The Czechoslovakian Capricious Summer is based on a novel by Vladislav Vancura. The plot focuses on three middle-aged vacationers at a summer resort. The tourist’s plans for rest and relaxation are messed up when a circus tightrope walker and his toothsome daughter arrive on the scene. Director Jiri Menzel (the man responsible for the international success Closely Watched Trains) appears as the circus performer. A valentine to lost innocence, Capricious Summer won the Grand Prix at Karlovy Vary, an East European film festival.
CAPRICIOUS SUMMER: SUNNY INTERLUDE
Jiří Menzel was and remains one of the most internationally prominent of all Czech directors, often named alongside Miloš Forman. This is largely attributable to the breakout success of Closely Watched Trains (1966), his first feature, made after his debut, “Mr. Baltazar’s Death,” the hectic opening segment of Pearls of the Deep. Perhaps due to its accessible mix of violence, sex, and comedy, Closely Watched Trains, a wry fable about an awkward young railway station trainee’s sexual coming-of-age during the Nazi occupation of Czechoslovakia, was a major art-house success in the United States and won the 1967 Academy Award for best foreign-language film. The twenty-nine-year-old director became such a name in cinephile circles that his follow-up –Capricious Summer (1968), an equally whimsical film about three randy middle-aged men’s obsession with a beautiful young stranger- was selected to open the 1968 New York Film Festival.
Like “Mr. Baltazar’s Death” and Closely Watched Trains (both based on fiction by Bohumil Hrabal), Capricious Summer was adapted from a literary source, in this case a 1927 novel by Vladislav Vancura, an influential Czech writer who in the twenties had been part of the Marxist avant-garde group Devetsil, which advocated for a political revolution in art; Vancura was executed by the Nazis in 1942 for being part of the Communist resistance. (One of his most famous novels is Marketa Lazarová, which was made into a notable New Wave film by František Vlácil in 1967.) Despite this sober lineage, Capricious Summer is a cheerful film; in Czechoslovakia, it was one of the least controversial and highest-grossing works of the New Wave. As it opens, three friends in their fifties -Antonín (Rudolf Hrušínský), the proprietor of a bathhouse; Roch (František Rehák), a canon; and Major Hugo (Vlastimil Brodský)- are frolicking away the day swimming in a placid pond, smoking cigars, and drinking wine. Representing business, religion, and the military, the men are philosophical sparring partners as much as bosom buddies, engaging in debates about spirituality, commerce, and war. If the film’s casual, sun-dappled charm recalls Jean Renoir’s A Day in the Country (1936), it’s probably no coincidence: Menzel has called that movie, which he saw at an impressionable age, his “first great film experience.”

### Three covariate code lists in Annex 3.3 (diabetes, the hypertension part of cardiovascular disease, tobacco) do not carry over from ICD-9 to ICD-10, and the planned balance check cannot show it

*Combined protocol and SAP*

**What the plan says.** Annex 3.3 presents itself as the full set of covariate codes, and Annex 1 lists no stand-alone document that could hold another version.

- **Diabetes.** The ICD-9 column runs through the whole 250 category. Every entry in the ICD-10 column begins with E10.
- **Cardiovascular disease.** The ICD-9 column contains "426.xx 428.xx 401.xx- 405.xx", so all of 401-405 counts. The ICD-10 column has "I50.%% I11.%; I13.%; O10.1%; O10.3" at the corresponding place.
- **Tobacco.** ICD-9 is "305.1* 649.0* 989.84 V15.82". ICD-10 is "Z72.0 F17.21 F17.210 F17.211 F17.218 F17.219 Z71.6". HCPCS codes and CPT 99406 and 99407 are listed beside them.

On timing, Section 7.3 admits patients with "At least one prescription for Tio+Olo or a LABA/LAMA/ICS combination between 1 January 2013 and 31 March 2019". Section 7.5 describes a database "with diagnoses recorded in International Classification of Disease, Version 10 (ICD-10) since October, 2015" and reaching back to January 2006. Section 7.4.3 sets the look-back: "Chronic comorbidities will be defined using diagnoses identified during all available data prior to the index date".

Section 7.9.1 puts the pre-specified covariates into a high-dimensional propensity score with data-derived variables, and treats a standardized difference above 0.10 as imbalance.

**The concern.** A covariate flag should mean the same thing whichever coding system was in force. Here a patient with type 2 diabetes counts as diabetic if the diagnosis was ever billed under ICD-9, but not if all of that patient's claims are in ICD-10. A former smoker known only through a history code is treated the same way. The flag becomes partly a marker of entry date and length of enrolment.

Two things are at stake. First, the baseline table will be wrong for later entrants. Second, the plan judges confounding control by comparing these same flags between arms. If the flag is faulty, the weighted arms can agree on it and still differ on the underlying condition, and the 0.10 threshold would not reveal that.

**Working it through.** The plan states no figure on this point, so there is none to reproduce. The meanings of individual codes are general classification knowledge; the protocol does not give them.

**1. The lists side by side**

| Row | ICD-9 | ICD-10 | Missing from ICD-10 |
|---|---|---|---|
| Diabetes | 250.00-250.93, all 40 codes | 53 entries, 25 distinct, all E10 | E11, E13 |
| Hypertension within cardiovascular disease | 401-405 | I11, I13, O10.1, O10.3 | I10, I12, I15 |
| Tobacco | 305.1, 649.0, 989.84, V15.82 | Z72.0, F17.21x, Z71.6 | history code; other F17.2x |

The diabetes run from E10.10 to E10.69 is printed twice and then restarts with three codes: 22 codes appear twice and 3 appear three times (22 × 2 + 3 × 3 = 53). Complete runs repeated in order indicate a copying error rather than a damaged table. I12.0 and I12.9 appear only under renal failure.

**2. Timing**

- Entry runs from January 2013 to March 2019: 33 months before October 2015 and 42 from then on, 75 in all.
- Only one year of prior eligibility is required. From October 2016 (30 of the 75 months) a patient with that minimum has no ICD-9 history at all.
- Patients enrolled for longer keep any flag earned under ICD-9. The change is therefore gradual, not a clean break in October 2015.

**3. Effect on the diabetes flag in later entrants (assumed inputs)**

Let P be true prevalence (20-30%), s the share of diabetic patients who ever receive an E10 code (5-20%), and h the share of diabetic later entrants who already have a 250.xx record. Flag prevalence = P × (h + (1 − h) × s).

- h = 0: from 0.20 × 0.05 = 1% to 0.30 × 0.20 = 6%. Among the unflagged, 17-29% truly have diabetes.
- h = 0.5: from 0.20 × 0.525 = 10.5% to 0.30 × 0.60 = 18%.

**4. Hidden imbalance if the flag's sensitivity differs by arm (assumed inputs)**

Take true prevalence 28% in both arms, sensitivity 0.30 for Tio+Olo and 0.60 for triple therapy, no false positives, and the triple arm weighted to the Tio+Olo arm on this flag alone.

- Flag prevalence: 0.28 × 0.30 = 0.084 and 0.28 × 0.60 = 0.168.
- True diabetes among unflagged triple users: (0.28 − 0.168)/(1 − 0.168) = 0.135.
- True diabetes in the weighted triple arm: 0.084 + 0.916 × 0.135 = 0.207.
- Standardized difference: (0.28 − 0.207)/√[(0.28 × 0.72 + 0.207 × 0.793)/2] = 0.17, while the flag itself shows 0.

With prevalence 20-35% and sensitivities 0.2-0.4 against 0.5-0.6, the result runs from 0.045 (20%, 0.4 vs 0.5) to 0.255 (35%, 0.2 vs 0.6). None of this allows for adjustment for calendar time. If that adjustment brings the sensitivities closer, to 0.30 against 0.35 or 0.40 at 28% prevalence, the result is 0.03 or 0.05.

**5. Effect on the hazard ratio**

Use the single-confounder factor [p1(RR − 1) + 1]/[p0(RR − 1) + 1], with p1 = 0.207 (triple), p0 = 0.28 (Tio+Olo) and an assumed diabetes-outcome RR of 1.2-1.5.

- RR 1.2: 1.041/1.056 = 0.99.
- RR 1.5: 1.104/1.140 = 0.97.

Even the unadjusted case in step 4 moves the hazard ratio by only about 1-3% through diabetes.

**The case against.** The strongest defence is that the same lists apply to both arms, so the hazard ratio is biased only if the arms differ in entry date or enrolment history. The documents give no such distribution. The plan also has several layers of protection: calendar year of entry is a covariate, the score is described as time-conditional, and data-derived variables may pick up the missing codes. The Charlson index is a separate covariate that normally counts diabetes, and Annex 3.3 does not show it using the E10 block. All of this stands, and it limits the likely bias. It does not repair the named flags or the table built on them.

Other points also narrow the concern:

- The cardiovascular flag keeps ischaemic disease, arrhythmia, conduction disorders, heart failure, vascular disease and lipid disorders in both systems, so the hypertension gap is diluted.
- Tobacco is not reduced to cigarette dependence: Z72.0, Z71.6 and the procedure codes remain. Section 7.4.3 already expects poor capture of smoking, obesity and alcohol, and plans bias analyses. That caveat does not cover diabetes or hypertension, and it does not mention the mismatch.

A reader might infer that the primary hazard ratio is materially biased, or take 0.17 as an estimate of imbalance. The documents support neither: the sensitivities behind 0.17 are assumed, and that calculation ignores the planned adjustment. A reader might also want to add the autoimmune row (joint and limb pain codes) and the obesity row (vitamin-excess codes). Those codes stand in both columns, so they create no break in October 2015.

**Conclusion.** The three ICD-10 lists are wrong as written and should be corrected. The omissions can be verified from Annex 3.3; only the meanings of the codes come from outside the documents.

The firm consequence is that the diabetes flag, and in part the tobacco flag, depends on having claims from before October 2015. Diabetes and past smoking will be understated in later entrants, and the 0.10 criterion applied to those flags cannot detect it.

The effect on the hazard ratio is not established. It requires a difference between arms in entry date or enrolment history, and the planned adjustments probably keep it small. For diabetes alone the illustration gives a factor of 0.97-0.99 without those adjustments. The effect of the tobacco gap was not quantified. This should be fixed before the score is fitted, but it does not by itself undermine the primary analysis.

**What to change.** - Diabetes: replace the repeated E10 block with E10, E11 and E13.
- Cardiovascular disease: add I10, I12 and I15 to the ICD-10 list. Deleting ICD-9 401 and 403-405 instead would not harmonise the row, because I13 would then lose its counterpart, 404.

A sudden rainstorm rousts the men from their diversions, a harbinger of change presaging the arrival in their village of the acrobat and magician Ernie (played by the amazingly dexterous Menzel himself, who shows off his tightrope-walking and handstanding skills). Ernie piques the erotic interest of Antonín’s wife, Katerina (Míla Myslíková), and the performer’s assistant, Anna (Jana Drchalová), piques that of all three men, who fumblingly attempt to seduce her (Antonín with a foot massage, Roch with poetry, Hugo with food). All these yearnings may as well be mere daydreams, however, as once the summer is over, Ernie and Anna get back in their caravan and leave the frustrated romantics to their own devices again.
The men’s fleeting moments of bliss seem doubly poignant in retrospect, given that Capricious Summer was released during the Prague Spring. After the hopes of democratic reform were dashed by the Soviet invasion, Menzel’s career in Czechoslovakian cinema took a downward turn. His next film, a third Hrabal adaptation, 1969’s Skylarks on a String (which he chose to make instead of accepting an offer from Universal Studios for a two-year stint in Hollywood), was banned, and he found it increasingly hard to get work. In the 1970s, Menzel was able to continue making films in his home country by agreeing to denounce the New Wave in print, claiming that its filmmakers -including himself- had been misguided in their refusal to play by the rules. Menzel to this day defends the choices he made; he said in a 2004 interview, “I have more respect for those who swallowed it and worked than for those who didn’t overcome their pride, didn’t join the Communist Party, and didn’t make the good films they could.” Of all the filmmakers of the Czech New Wave, he remains one of the most visible; he received an Oscar nomination in 1986 for My Sweet Little Village and had an international hit in 2006 with I Served the King of England, yet another Hrabal adaptation.